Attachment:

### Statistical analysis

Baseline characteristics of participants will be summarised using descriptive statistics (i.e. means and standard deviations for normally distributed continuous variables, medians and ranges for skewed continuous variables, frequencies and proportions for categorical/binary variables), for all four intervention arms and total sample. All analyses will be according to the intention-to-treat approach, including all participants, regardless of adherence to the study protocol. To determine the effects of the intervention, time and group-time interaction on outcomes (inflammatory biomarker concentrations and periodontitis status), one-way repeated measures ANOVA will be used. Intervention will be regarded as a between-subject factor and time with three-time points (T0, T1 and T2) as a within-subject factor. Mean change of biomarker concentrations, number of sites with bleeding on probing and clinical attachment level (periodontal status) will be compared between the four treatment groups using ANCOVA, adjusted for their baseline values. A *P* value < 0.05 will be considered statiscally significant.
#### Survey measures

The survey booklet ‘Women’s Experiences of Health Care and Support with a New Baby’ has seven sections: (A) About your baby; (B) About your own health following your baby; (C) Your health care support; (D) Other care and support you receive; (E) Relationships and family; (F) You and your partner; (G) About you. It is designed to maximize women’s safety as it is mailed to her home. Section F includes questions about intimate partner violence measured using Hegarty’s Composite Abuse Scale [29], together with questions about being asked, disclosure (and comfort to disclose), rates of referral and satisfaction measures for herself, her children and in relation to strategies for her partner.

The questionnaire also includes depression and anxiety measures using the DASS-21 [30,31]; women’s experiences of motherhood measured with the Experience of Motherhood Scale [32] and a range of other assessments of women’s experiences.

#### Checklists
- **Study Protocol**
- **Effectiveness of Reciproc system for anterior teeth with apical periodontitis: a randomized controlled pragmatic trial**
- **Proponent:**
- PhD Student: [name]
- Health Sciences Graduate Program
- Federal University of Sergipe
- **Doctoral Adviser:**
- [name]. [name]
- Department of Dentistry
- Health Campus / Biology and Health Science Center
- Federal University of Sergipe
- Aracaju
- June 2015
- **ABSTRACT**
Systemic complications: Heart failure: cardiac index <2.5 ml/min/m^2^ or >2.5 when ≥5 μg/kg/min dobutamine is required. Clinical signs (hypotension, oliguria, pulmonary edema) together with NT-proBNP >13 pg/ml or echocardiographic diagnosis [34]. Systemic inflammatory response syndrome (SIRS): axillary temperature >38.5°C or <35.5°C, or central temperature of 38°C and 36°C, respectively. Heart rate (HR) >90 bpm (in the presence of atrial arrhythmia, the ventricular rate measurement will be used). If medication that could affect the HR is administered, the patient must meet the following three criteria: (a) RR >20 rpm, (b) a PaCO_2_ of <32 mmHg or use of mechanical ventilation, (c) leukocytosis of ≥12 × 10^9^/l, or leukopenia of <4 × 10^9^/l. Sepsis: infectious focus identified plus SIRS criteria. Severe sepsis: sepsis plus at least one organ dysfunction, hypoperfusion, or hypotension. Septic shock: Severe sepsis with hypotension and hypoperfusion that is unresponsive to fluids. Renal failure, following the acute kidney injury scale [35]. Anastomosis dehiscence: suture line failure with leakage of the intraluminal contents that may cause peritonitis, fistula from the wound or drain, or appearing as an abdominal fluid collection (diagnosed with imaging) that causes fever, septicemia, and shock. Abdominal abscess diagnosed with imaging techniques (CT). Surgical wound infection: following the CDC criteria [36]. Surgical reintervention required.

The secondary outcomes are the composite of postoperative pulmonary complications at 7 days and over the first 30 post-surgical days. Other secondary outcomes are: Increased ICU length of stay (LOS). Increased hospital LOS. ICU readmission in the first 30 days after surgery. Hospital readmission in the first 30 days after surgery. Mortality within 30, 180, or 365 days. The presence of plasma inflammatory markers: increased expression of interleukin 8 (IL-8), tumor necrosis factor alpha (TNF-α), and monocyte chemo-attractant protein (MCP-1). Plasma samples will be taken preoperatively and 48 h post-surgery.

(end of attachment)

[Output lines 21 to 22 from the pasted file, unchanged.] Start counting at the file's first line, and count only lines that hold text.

Systemic complications: Heart failure: cardiac index <2.5 ml/min/m^2^ or >2.5 when ≥5 μg/kg/min dobutamine is required. Clinical signs (hypotension, oliguria, pulmonary edema) together with NT-proBNP >13 pg/ml or echocardiographic diagnosis [34]. Systemic inflammatory response syndrome (SIRS): axillary temperature >38.5°C or <35.5°C, or central temperature of 38°C and 36°C, respectively. Heart rate (HR) >90 bpm (in the presence of atrial arrhythmia, the ventricular rate measurement will be used). If medication that could affect the HR is administered, the patient must meet the following three criteria: (a) RR >20 rpm, (b) a PaCO_2_ of <32 mmHg or use of mechanical ventilation, (c) leukocytosis of ≥12 × 10^9^/l, or leukopenia of <4 × 10^9^/l. Sepsis: infectious focus identified plus SIRS criteria. Severe sepsis: sepsis plus at least one organ dysfunction, hypoperfusion, or hypotension. Septic shock: Severe sepsis with hypotension and hypoperfusion that is unresponsive to fluids. Renal failure, following the acute kidney injury scale [35]. Anastomosis dehiscence: suture line failure with leakage of the intraluminal contents that may cause peritonitis, fistula from the wound or drain, or appearing as an abdominal fluid collection (diagnosed with imaging) that causes fever, septicemia, and shock. Abdominal abscess diagnosed with imaging techniques (CT). Surgical wound infection: following the CDC criteria [36]. Surgical reintervention required.

The secondary outcomes are the composite of postoperative pulmonary complications at 7 days and over the first 30 post-surgical days. Other secondary outcomes are: Increased ICU length of stay (LOS). Increased hospital LOS. ICU readmission in the first 30 days after surgery. Hospital readmission in the first 30 days after surgery. Mortality within 30, 180, or 365 days. The presence of plasma inflammatory markers: increased expression of interleukin 8 (IL-8), tumor necrosis factor alpha (TNF-α), and monocyte chemo-attractant protein (MCP-1). Plasma samples will be taken preoperatively and 48 h post-surgery.